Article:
BalticMiles and Nike+ style app encourages customers to get fit by rewarding their calories burned with frequent flyer miles
BalticMiles wanted to combat laziness and motivate their members to overcome one's weaker self during spring 2013, after a long and cold winter and position itself as an innovative members programme.
To encourage frequent flyers to build the brand into their travelling routines by getting them to use the app after every flight, and is a clever way for airBaltic to spend time with its target audience when they are not actually in the sky.
The Burn the Miles app asks flyers to exercise and burn as many calories as the miles they've flown in return for loyalty reward points. The app, by MRM Germany, syncs with existing training technology such as Nike+ and Jawbone UP or logs training itself, and can be shared via social media. Users have 24 hours after landing to burn off the required number of calories and maximise returns.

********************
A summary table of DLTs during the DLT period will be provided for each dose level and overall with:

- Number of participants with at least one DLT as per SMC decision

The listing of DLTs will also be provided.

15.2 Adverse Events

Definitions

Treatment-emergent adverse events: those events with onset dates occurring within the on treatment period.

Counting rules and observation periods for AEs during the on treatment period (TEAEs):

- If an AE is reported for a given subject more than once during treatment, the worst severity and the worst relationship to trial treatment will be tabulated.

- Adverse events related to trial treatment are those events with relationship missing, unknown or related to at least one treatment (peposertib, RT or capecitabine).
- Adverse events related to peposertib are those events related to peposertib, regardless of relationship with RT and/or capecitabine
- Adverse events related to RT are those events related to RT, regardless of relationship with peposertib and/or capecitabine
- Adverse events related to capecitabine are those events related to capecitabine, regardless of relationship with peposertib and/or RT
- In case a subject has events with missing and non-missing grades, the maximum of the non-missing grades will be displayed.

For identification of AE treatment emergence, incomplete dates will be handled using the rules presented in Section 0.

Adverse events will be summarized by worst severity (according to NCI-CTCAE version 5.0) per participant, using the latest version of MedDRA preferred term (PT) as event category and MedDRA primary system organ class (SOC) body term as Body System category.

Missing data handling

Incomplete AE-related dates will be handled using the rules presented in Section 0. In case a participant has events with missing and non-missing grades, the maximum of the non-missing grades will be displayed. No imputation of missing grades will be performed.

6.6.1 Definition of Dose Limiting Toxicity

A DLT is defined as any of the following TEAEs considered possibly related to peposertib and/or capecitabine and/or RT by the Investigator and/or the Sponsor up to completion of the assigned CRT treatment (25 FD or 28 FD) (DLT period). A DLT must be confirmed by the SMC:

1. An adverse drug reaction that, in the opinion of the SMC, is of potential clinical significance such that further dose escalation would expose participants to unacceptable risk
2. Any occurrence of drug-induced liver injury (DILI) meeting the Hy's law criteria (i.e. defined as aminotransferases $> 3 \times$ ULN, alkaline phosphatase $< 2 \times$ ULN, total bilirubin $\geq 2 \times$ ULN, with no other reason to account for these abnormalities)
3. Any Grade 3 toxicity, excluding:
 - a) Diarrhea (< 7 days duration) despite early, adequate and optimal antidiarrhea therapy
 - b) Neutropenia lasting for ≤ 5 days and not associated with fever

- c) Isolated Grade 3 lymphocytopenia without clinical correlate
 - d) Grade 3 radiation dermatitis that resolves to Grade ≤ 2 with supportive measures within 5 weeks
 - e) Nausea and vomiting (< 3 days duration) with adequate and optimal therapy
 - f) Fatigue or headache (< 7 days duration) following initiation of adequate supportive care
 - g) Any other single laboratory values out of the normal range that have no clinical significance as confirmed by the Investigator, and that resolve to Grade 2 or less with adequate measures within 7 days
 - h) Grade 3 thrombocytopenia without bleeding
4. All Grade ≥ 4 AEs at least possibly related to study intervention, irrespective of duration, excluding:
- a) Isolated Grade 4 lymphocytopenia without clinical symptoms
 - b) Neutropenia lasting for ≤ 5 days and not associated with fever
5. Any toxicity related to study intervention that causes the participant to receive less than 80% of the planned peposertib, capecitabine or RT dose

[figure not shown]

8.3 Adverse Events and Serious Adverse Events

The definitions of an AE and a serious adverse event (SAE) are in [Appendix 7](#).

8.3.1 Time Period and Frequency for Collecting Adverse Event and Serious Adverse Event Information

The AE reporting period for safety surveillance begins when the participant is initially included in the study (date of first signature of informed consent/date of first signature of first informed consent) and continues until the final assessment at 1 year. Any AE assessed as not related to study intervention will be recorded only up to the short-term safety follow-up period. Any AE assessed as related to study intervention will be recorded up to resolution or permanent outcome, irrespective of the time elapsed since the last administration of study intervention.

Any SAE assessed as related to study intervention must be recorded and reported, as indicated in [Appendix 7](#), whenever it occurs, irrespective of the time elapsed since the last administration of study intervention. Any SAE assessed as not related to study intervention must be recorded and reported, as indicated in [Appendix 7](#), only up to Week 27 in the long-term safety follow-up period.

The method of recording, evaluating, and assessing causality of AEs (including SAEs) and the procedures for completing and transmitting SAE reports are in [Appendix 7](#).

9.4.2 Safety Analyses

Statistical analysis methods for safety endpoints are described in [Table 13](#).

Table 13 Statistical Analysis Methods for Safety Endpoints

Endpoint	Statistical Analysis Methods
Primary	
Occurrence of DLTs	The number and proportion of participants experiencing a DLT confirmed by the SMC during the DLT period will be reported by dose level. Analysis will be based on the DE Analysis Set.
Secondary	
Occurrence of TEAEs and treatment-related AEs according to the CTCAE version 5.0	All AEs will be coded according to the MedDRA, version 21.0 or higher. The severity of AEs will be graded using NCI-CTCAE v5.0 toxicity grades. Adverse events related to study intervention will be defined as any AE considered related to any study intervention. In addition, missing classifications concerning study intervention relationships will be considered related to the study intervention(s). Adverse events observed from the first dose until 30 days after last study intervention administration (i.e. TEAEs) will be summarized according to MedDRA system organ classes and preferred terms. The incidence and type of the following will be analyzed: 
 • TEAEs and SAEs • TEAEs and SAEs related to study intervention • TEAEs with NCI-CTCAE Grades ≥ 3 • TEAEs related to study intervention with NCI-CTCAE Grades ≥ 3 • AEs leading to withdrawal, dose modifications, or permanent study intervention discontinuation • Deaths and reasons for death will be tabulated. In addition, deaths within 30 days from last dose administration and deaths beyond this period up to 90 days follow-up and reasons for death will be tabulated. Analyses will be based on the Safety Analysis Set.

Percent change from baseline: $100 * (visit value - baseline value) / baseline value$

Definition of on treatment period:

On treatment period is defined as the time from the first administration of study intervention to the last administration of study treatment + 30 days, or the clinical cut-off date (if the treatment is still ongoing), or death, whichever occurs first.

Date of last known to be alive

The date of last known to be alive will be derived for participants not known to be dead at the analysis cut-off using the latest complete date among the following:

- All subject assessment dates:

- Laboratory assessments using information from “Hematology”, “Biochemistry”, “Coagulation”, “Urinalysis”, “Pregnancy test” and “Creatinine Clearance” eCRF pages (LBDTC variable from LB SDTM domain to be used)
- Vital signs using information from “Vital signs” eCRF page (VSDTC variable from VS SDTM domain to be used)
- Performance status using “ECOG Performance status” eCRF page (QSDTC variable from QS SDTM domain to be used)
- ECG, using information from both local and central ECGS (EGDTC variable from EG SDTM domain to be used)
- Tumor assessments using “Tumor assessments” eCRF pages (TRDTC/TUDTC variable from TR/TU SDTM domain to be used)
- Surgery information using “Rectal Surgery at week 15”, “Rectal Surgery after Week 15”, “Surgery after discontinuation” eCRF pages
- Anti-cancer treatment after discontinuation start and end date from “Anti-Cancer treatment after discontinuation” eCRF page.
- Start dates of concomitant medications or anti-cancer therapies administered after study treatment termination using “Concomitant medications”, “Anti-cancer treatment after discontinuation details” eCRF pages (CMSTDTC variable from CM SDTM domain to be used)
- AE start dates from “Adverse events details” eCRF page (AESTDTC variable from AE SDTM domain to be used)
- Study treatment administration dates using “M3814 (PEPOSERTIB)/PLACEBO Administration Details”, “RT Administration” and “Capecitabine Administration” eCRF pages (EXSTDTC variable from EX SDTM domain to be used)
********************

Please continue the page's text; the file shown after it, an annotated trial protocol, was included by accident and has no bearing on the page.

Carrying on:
So, if you've just flown 1,044 miles, the app challenges you to burn 1,044 calories, and the points gained can be used with any of the rewards programme's 3,000 partners.
Several hundred selected frequent flyers took part within in the first month and burned more than 200,000 calories. After the first launch, BalticMiles open the platform for non-flyers by burning all earned bonus points within a month. The airline will also add an ranking feature to the app so travellers can compare their workouts across social media to drive brand awareness.
The app bolts a true reward onto the badge-earning prize promise of many training apps, and rewards travellers for keeping a better balance between their work and leisure life. By doing this, it can raise awareness that the airline's loyalty programme also benefits customers during leisure activities.
The brand is also trying to encourage frequent flyers to build the brand into their travelling routines by getting them to use the app after every flight,a clever way for airBaltic to spend time with its target audience when they are not actually in the sky.